tensile shear test

I want to predict when a particular sample will yield using the von Mises yield criterion, which in 2D reduces to:

$$ \frac{1}{\sqrt{2}} \sqrt{(\sigma_{11}- \sigma_{22})^2 + (\sigma_{22})^2 + (\sigma_{11})^2 + 6 (\sigma_{12})^2 } < \sigma_\text{yield} $$

Consider the shear test above: two beams of the same material connected to each other at the ends. The shear force is achieved through pulling on the samples using tensile force. I want to know at which force yielding will occur in the grey region.

Should the von Mises yield criterion use both the tensile $\sigma_{11}$ and the shear stresses $\sigma_{12} $ in such a situation? Or would it be considered pure shear?

If not: then what would be a valid example of pure shear?

  • 1
    $\begingroup$ The green stuff between the plates is in pure shear. $\endgroup$
    – Jon Custer
    Jun 14, 2021 at 10:04
  • $\begingroup$ @JonCuster ok so if the green is the same material then it would break on the grey part, because that part is under shear and tensile stress, correct? $\endgroup$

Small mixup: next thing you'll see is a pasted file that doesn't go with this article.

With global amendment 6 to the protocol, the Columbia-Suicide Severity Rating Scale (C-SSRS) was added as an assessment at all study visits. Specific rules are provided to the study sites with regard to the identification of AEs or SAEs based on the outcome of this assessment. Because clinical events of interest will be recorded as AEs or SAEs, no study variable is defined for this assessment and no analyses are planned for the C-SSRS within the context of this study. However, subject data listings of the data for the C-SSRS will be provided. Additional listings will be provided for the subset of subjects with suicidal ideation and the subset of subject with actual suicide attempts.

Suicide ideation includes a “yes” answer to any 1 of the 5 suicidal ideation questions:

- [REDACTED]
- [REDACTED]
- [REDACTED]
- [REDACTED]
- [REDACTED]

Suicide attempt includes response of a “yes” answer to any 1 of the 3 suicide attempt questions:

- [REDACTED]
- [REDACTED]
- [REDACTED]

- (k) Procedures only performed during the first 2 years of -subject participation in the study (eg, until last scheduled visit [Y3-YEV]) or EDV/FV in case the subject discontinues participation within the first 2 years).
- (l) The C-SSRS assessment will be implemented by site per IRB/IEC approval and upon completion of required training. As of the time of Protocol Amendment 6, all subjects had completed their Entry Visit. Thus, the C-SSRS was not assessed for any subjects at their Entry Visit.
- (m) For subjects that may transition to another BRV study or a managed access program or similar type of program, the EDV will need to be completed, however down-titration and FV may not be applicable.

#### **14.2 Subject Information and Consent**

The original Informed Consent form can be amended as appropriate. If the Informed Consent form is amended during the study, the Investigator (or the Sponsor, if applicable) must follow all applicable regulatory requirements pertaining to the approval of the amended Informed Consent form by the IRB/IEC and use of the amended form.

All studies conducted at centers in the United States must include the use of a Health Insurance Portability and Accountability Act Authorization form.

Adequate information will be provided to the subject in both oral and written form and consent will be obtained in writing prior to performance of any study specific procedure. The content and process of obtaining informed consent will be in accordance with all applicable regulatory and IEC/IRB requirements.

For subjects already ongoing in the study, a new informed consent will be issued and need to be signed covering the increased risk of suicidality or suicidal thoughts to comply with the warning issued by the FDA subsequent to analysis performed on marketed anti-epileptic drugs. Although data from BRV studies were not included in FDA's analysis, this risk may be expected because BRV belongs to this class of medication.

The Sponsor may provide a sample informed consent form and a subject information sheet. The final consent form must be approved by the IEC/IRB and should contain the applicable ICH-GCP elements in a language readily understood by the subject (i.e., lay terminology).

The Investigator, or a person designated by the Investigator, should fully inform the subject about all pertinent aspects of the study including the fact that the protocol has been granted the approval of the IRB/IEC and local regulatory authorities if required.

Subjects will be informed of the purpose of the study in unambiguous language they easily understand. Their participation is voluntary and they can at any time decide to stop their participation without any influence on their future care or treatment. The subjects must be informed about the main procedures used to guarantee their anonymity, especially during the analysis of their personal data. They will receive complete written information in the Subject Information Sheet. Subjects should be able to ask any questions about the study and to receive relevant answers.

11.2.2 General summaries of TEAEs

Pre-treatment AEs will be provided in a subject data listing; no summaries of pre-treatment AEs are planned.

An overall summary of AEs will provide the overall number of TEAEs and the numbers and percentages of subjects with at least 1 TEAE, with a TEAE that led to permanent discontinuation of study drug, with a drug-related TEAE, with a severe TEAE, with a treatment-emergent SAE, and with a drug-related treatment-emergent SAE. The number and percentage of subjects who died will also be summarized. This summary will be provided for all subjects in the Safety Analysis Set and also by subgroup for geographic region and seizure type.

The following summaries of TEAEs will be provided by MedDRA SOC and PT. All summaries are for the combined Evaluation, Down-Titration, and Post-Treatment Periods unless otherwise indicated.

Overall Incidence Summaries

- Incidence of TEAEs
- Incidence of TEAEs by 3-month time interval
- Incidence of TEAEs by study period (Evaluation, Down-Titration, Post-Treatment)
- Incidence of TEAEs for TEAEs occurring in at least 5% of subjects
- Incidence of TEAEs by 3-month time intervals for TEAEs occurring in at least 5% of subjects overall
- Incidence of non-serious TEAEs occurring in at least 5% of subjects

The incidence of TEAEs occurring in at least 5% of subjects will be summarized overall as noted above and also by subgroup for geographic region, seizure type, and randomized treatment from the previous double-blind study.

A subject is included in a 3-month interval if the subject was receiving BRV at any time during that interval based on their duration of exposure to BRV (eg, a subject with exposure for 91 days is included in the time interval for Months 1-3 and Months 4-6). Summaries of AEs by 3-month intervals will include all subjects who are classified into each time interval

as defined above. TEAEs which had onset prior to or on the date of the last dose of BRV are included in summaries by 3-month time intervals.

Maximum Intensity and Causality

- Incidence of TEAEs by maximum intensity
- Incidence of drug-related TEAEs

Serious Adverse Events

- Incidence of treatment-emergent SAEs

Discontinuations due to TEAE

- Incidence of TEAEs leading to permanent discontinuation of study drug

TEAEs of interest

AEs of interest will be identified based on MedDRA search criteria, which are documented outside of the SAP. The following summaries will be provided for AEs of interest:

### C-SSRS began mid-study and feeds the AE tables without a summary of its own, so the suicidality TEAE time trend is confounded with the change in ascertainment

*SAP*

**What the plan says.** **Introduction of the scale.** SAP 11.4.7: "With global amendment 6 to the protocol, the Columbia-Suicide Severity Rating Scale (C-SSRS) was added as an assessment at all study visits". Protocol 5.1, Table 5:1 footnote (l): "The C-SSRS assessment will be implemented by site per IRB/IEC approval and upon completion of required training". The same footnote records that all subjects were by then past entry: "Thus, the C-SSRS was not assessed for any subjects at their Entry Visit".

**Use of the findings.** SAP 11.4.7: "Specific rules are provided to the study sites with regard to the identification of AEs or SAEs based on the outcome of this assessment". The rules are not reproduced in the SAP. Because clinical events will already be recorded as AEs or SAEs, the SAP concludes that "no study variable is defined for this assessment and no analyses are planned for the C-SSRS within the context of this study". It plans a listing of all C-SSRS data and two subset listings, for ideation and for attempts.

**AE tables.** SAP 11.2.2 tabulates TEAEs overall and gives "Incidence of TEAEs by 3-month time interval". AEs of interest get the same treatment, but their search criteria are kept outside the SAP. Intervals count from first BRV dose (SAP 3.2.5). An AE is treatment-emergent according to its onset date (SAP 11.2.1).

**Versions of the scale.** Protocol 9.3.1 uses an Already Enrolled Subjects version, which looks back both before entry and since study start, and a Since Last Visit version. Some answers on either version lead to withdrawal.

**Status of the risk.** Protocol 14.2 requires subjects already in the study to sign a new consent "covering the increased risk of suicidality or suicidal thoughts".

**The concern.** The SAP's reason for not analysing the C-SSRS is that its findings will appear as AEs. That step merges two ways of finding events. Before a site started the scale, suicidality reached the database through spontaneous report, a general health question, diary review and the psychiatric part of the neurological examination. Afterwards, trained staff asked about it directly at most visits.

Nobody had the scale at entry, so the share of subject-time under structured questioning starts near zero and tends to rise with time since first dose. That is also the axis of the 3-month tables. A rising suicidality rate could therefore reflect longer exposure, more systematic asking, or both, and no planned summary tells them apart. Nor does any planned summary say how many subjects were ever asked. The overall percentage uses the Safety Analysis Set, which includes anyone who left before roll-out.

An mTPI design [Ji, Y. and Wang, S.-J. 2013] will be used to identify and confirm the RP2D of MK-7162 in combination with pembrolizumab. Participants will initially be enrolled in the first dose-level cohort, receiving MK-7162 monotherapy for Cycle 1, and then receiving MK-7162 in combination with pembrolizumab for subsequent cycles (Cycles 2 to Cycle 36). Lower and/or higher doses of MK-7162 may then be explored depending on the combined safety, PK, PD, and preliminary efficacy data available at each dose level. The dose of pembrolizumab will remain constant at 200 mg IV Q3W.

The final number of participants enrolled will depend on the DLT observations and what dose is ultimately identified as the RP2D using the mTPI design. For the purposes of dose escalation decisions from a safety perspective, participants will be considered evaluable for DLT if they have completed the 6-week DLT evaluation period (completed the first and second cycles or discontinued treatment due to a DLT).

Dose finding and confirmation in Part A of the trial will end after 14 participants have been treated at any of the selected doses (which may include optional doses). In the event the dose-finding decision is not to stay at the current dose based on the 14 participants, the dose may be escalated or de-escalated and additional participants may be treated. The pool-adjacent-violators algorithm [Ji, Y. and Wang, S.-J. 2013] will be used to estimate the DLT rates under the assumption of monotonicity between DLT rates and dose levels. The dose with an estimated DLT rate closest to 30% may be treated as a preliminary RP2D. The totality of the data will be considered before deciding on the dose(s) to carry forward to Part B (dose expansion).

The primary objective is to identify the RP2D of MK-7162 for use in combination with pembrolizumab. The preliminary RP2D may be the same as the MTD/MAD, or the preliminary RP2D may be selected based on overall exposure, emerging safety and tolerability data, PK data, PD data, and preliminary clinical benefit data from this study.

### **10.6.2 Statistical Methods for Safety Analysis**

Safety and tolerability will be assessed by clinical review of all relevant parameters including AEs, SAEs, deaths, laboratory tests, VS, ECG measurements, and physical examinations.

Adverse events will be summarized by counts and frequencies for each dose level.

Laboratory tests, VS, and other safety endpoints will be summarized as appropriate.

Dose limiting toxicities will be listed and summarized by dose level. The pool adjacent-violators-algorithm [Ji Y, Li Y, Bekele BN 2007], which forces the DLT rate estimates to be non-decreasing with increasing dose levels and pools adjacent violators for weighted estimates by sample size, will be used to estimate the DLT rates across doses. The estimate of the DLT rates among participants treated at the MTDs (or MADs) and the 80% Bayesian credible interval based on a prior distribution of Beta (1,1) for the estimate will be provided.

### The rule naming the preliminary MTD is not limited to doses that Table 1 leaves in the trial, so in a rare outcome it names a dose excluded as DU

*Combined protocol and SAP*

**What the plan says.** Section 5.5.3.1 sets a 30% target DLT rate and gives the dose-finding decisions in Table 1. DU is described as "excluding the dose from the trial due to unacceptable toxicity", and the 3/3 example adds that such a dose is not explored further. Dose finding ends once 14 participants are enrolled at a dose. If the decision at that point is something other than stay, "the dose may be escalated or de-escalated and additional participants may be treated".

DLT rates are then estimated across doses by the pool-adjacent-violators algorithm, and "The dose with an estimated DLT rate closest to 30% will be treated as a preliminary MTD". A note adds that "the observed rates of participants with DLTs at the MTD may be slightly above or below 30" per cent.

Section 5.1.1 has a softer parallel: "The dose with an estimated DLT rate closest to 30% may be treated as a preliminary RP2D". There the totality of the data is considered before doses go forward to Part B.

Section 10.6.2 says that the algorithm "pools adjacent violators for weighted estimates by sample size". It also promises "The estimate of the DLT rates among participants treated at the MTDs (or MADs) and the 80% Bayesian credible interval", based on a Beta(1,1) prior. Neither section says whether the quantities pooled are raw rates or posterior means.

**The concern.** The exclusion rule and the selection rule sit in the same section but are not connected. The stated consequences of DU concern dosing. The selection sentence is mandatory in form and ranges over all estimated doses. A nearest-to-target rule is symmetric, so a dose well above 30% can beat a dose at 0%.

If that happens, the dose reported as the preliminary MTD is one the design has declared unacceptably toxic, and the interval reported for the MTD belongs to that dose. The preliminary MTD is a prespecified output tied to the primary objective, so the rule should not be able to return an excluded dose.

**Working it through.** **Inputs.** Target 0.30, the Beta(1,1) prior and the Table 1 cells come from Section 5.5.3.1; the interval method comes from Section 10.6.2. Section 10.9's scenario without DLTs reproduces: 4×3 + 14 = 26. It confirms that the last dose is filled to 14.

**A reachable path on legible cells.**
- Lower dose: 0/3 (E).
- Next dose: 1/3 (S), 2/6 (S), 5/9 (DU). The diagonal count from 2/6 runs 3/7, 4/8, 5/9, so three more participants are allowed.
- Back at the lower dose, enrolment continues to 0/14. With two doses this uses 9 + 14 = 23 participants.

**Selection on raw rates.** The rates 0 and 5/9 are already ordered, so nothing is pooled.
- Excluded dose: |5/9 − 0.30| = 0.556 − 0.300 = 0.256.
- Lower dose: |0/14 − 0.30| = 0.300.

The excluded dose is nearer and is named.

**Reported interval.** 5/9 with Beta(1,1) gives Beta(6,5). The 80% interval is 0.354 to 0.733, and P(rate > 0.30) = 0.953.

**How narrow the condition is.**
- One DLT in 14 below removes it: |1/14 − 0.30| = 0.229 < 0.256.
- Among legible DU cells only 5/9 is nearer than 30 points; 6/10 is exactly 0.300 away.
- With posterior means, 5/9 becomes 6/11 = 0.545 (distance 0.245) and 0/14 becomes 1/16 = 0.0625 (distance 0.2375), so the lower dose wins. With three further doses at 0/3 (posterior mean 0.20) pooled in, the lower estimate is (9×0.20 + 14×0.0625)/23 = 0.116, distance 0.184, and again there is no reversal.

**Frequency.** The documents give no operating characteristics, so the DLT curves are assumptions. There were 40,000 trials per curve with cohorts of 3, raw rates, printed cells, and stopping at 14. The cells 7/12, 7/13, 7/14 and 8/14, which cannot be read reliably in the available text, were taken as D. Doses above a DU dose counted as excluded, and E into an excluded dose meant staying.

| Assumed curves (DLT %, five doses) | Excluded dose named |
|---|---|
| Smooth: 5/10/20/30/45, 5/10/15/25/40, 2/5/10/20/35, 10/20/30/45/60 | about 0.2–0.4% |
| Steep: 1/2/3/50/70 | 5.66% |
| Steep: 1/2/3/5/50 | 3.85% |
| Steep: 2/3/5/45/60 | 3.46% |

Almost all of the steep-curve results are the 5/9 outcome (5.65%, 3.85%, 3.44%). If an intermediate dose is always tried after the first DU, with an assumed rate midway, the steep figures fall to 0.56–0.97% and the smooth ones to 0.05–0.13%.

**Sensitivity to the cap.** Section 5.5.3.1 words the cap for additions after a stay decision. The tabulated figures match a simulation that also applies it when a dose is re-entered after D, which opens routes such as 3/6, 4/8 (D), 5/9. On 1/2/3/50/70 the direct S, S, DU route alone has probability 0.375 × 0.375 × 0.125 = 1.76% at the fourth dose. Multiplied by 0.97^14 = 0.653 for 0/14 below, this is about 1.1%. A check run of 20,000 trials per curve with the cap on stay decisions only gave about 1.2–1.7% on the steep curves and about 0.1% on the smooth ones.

– Angelorf
    Jun 14, 2021 at 11:40
  • $\begingroup$ Do you understand what shear means? No, the green is under pure shear. $\endgroup$
    – Jon Custer
    Jun 14, 2021 at 13:12
  • $\begingroup$ @JonCuster indeed the green is under pure shear, but the grey is under shear and tensile both, correct? $\endgroup$
    – Angelorf
    Jun 14, 2021 at 14:22
  • $\begingroup$ what has that got to do with the state of stress in the green? Are you trying to determine whether the green yields, or whether the grey yields? $\endgroup$ Jun 14, 2021 at 20:17

3 Answers 3


if the green is the same material then it would break on the grey part, because that part is under shear and tensile stress, correct?

Unfortunately, it's not that simple.

The green region is under very nearly* pure shear, and pure shear is a reasonable idealization there, especially for the interior.

(*I say "very nearly" because pure shear requires corresponding upward and downward loads to avoid rotation:

Elimination of any of these forces would result in rotational and translation acceleration:

These loads are missing from the left and right edges of the green region but are applied to differential elements within the region due to torques supplied by the gray regions. Therefore, pure shear is a reasonable idealization.)

Very well; with this pure shear $\tau$, we find the von Mises stress to be $\sigma_\mathrm{VM}=\sqrt{3}|\tau|$.

How about the gray region? For simplicity, and to get the concepts down, let's initially look at an intermediate position on the right side** between the green region and the point of load application. We can apply Saint-Venant's principle, which says that the stress in the gray region far from the end loads doesn't depend much on the details of how the loads are connected.